To sign up for a video or telephone appointment, please contact your local health care provider and explore if they can provide clinical services remotely by telephone or video. If you need to come into an office to be seen, check the provider’s website for instructions. If they do not have a website, call the provider as there might be a message advising how to secure a phone or video appointment.

Before your appointment, please access the Doctors of B.C.’s FAQs and tips on preparing to use video or telephone for clinic visits (this link will take you to an M-Files page to download the PDF).

What if I don’t have access to Telehealth and cannot see my doctor? Will my benefits end?

WorkSafeBC is responsible for gathering the necessary information to support decisions on claim benefits. WorkSafeBC considers the individual circumstances of each case to determine if there is sufficient evidence when making these decisions. In all cases, decisions will be made based on the best evidence available.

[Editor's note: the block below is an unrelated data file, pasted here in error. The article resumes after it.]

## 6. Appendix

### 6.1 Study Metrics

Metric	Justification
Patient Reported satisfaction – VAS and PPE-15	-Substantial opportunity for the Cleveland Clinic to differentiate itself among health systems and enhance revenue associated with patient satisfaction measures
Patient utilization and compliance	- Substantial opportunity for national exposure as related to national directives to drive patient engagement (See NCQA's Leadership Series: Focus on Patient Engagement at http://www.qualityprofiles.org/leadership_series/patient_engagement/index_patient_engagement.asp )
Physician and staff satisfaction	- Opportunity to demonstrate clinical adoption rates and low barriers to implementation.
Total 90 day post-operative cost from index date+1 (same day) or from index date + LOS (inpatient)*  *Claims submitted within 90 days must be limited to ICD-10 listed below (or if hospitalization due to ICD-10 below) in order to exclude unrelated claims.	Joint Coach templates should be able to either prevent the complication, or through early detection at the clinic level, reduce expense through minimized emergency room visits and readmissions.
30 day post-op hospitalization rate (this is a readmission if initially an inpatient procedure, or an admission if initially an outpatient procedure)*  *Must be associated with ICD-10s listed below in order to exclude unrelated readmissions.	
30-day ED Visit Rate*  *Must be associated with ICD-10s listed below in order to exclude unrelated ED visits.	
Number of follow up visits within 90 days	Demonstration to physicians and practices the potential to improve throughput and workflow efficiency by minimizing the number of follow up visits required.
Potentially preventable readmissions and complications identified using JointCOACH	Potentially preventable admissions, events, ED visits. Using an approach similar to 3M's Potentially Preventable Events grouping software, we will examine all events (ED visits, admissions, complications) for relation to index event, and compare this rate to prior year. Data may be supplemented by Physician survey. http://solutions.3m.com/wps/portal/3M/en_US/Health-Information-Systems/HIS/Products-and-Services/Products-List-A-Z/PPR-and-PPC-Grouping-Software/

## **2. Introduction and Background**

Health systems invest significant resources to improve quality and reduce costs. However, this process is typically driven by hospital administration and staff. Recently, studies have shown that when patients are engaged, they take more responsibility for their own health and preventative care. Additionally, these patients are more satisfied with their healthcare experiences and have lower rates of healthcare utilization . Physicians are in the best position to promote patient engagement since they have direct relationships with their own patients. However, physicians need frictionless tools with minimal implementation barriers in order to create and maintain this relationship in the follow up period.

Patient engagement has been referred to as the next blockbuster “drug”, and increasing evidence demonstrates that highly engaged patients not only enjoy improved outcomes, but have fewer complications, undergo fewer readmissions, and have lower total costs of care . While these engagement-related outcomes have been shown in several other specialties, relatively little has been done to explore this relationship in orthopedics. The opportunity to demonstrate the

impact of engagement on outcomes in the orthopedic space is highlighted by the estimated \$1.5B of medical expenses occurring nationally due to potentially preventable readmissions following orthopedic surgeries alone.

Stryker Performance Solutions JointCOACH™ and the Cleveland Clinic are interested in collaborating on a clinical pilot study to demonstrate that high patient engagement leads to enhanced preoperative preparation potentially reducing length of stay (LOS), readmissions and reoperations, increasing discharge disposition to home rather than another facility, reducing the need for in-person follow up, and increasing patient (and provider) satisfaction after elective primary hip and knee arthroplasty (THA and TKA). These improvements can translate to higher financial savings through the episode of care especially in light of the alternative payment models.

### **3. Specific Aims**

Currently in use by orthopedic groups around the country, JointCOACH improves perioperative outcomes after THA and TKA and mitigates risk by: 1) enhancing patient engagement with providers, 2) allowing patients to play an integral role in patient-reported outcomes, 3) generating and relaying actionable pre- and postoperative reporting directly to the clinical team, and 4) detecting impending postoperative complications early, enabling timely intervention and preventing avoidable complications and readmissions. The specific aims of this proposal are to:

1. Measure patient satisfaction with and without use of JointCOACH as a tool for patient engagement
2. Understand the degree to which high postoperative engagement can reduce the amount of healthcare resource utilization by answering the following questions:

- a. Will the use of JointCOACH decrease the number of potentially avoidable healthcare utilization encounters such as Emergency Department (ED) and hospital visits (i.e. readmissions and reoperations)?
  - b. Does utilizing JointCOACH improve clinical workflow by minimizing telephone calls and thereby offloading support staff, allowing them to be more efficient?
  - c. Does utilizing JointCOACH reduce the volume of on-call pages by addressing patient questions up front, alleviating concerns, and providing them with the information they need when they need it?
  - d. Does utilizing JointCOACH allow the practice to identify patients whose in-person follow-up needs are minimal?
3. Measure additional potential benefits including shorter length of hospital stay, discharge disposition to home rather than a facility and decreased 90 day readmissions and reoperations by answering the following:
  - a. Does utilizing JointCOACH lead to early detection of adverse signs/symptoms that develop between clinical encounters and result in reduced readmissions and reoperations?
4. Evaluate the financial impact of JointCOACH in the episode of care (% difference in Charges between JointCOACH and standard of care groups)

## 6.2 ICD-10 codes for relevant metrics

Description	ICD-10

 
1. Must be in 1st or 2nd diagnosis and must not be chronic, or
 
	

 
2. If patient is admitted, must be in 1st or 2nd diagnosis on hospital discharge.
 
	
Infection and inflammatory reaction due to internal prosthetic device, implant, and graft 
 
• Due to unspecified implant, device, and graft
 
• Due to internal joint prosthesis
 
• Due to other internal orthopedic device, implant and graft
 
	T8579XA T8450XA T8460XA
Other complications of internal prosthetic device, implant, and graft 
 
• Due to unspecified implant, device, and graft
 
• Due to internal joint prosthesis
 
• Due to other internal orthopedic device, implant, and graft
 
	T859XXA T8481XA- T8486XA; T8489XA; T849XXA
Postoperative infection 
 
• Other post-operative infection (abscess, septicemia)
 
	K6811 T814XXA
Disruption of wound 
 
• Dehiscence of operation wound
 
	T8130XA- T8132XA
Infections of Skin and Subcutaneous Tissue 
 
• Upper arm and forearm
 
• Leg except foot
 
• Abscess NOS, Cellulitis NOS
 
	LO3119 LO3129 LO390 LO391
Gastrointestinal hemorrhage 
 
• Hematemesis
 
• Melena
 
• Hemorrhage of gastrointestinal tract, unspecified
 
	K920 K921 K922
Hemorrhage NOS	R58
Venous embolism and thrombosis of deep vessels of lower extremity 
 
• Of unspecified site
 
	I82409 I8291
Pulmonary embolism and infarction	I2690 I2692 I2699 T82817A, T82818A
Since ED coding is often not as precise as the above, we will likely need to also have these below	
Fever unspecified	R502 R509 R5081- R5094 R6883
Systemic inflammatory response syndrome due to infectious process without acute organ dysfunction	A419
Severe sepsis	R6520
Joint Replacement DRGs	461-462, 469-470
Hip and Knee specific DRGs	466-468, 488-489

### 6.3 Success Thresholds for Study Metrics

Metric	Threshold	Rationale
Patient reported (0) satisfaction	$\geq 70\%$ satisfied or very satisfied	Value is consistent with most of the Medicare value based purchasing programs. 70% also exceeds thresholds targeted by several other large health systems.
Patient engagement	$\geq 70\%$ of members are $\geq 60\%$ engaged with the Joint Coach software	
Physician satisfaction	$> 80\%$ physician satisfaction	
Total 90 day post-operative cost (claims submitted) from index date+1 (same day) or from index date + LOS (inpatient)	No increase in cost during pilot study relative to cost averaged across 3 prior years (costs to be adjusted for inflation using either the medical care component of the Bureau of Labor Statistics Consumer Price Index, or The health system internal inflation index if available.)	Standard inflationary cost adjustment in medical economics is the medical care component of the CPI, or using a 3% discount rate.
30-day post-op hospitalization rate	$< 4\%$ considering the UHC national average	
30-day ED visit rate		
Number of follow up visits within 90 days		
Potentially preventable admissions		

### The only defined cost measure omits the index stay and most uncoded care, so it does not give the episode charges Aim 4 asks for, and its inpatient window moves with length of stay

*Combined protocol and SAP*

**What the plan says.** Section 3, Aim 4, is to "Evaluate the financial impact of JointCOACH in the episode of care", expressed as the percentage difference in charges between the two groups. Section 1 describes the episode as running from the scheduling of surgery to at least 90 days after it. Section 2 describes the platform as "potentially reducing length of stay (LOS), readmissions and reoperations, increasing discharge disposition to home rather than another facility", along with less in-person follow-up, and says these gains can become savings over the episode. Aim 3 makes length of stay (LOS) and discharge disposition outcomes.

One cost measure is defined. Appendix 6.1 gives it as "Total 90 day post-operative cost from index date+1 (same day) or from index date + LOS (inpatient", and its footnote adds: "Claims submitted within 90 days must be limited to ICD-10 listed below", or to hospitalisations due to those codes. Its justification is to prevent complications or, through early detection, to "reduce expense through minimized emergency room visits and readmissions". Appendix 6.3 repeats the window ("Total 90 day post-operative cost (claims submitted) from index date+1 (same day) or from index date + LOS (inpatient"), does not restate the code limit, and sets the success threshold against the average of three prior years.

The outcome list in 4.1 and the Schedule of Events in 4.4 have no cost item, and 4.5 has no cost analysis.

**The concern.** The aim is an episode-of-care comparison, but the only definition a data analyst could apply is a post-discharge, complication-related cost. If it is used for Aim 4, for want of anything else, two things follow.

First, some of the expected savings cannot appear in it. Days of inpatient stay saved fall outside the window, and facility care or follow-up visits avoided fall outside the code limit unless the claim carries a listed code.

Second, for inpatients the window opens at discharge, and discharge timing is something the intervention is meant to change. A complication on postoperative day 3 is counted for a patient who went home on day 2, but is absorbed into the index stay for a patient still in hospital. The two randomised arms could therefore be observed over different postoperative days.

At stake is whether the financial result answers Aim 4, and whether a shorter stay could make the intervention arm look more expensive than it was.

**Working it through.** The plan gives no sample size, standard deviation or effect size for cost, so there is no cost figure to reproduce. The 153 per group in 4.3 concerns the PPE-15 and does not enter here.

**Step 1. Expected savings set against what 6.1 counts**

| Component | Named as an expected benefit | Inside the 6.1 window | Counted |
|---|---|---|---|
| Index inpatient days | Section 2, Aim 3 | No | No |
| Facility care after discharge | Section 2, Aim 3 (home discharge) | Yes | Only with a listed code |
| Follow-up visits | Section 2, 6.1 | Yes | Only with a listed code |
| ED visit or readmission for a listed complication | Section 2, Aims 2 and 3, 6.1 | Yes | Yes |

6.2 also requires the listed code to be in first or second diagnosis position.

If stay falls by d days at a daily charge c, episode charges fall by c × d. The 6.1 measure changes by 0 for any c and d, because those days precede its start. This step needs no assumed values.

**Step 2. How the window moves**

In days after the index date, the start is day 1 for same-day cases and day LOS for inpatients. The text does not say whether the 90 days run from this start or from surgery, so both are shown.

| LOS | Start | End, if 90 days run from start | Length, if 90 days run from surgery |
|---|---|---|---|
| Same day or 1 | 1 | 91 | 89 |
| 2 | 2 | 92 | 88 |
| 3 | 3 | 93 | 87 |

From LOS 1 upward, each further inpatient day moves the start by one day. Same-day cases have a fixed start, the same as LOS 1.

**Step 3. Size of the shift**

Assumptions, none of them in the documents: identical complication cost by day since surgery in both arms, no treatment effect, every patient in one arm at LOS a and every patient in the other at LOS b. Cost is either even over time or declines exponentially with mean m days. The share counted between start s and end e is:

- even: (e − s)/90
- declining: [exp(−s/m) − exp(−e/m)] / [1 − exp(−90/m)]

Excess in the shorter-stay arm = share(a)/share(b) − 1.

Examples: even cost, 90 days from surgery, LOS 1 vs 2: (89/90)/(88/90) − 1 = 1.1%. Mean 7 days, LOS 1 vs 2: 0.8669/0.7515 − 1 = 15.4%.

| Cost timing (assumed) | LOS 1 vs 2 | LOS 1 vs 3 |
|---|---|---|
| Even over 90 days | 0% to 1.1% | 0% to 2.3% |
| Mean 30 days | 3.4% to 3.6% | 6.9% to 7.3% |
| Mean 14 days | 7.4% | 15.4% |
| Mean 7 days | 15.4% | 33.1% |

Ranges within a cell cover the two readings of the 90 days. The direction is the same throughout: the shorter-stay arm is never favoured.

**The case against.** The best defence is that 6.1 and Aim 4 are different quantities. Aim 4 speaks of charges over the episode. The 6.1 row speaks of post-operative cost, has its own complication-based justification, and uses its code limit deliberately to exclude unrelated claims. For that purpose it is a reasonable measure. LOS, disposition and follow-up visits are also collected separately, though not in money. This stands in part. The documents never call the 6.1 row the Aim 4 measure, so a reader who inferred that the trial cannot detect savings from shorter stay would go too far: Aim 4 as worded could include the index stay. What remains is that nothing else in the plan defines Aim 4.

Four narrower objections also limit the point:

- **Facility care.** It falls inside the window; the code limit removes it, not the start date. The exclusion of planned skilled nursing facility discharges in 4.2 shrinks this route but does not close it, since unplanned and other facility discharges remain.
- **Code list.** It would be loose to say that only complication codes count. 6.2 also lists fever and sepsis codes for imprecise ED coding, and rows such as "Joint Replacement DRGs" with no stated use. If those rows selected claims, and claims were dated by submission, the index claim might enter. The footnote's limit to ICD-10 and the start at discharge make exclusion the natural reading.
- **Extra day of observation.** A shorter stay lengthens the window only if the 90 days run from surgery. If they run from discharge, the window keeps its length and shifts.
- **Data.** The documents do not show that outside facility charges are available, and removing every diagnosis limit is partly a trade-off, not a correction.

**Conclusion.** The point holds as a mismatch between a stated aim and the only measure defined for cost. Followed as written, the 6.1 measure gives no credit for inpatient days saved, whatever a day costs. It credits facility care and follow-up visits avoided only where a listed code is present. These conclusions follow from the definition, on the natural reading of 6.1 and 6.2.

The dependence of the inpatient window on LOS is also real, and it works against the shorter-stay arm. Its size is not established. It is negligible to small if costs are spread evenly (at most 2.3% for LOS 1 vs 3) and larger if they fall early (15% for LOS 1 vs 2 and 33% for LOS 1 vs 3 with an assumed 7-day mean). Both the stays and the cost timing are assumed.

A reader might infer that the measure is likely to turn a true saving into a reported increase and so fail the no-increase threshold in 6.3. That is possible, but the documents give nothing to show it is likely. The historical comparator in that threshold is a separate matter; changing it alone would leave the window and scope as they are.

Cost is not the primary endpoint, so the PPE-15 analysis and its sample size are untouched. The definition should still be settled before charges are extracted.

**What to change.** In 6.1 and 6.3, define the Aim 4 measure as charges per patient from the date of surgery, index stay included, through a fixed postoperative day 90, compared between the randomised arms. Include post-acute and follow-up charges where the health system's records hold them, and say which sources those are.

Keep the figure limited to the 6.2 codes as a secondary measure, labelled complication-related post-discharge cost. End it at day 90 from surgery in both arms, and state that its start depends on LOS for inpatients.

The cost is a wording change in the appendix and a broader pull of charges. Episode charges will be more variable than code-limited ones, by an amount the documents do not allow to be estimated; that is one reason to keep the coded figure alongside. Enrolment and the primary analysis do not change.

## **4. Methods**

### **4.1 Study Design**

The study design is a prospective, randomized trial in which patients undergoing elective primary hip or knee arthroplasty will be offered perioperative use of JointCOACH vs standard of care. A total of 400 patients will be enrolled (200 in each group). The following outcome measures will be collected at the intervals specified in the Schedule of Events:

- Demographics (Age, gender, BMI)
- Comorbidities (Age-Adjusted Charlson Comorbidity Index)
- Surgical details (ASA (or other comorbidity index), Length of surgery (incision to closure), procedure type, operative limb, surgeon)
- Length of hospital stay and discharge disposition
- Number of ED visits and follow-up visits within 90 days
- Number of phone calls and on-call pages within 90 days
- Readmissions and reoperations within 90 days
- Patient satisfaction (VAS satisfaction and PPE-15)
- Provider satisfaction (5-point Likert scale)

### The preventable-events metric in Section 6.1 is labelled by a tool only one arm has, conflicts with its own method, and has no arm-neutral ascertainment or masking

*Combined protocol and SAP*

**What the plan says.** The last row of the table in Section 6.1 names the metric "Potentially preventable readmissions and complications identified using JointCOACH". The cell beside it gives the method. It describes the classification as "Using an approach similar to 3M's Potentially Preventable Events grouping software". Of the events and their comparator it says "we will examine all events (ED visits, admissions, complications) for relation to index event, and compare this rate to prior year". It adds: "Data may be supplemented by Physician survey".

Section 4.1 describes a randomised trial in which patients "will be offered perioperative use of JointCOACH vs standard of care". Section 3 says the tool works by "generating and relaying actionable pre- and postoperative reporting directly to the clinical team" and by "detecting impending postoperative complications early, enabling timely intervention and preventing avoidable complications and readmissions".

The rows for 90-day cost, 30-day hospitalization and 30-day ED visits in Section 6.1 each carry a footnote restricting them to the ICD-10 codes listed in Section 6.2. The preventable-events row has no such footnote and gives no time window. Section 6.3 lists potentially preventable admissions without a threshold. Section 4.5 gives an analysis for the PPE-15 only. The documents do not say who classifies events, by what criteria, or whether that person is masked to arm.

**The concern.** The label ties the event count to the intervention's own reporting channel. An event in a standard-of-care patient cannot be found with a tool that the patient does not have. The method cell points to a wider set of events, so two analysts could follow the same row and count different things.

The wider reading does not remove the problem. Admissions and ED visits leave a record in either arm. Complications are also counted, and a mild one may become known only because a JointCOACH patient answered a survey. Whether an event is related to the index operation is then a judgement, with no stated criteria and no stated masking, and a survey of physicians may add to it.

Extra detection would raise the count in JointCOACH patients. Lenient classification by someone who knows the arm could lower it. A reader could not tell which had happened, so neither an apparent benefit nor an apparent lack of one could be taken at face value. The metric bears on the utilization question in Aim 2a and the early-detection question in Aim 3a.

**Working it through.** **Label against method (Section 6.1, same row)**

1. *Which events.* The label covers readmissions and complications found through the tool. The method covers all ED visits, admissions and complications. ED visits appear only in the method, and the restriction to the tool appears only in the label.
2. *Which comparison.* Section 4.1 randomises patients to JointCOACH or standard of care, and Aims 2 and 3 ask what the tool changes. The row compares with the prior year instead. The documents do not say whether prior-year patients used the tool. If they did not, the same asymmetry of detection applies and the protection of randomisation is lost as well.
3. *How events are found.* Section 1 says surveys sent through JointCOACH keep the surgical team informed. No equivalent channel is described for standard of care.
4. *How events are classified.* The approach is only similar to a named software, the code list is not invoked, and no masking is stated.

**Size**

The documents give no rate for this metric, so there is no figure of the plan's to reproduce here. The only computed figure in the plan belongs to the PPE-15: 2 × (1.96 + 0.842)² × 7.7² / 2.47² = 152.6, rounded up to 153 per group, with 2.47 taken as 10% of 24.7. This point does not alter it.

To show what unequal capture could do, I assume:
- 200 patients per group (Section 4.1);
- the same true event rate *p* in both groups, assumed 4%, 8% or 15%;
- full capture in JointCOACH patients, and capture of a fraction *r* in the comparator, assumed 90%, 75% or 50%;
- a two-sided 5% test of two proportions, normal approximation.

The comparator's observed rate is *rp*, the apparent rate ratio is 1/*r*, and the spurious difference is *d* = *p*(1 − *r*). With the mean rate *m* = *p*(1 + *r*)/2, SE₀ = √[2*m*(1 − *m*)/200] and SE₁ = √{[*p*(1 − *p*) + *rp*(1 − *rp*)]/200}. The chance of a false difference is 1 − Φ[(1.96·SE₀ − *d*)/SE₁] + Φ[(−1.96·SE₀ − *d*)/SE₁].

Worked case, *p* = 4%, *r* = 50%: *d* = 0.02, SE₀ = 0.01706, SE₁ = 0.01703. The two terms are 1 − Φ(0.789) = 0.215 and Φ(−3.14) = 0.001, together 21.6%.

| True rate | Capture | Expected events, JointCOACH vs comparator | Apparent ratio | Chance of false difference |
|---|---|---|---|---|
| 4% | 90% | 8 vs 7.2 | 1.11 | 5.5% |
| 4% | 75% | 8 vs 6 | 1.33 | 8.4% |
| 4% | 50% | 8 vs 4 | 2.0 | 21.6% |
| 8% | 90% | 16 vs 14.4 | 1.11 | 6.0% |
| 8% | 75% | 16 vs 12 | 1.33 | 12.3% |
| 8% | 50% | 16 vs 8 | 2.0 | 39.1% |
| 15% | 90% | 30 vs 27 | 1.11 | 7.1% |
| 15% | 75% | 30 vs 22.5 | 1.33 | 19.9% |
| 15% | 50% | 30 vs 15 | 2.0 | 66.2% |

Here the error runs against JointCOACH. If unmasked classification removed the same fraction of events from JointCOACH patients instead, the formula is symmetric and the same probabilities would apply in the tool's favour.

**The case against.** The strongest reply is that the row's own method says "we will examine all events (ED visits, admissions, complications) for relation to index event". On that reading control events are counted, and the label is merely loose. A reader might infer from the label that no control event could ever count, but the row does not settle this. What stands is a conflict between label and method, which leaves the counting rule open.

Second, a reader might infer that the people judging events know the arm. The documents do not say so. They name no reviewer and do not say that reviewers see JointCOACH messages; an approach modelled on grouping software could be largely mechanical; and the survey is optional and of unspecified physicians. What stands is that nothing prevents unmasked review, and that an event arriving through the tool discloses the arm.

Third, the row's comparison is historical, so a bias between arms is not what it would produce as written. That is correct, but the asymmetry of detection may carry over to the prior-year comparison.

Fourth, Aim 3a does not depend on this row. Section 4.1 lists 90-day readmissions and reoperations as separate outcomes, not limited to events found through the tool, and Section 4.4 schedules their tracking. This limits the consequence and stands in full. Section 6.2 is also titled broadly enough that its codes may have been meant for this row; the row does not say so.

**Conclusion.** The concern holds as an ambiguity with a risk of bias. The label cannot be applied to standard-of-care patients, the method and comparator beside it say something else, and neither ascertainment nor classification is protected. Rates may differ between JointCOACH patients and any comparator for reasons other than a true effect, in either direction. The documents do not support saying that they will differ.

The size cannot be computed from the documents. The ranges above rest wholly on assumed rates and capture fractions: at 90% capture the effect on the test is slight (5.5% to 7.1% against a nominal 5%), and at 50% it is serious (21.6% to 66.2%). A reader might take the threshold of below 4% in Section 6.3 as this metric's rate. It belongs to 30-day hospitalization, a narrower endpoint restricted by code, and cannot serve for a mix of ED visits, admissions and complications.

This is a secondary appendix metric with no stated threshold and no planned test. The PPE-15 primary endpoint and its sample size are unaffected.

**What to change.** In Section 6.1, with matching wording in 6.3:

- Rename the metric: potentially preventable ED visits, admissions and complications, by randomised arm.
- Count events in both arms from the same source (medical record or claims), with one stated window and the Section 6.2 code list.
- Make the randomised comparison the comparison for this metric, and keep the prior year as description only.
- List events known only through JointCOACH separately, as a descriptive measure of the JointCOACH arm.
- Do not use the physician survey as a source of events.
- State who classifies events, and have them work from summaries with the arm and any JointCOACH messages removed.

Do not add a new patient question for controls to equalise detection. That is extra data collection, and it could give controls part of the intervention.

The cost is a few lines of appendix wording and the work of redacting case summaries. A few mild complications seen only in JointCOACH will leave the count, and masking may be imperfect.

WorkSafeBC considers medical and non-medical evidence when making decisions on claim benefits. While the best evidence of disability is usually medical evidence, on some occasions, particularly during the COVID-19 pandemic, evidence from the worker, employer, and other sources may be sufficient to establish existence and continuation of disability.

If you had difficulty accessing medical care and have questions about your claim benefits, please contact the officer handling your claim, or our Claims Call Centre if you don’t have an officer’s contact info.

What if my health care or treatment provider is temporarily closed and not able to provide treatment? Will this affect my benefits?

If you remain temporarily disabled, WorkSafeBC will continue to pay your wage-loss benefits, even if you are not able to attend a program with your treatment provider. Please discuss with your claims officer, as alternate means to achieve your treatment goals may be available (e.g., telephone or video conference, activity/home exercise prescription forms).

I’m in a treatment program and can’t attend because either I have been diagnosed with COVID-19 or am self-isolating due to potential exposure. What should I do?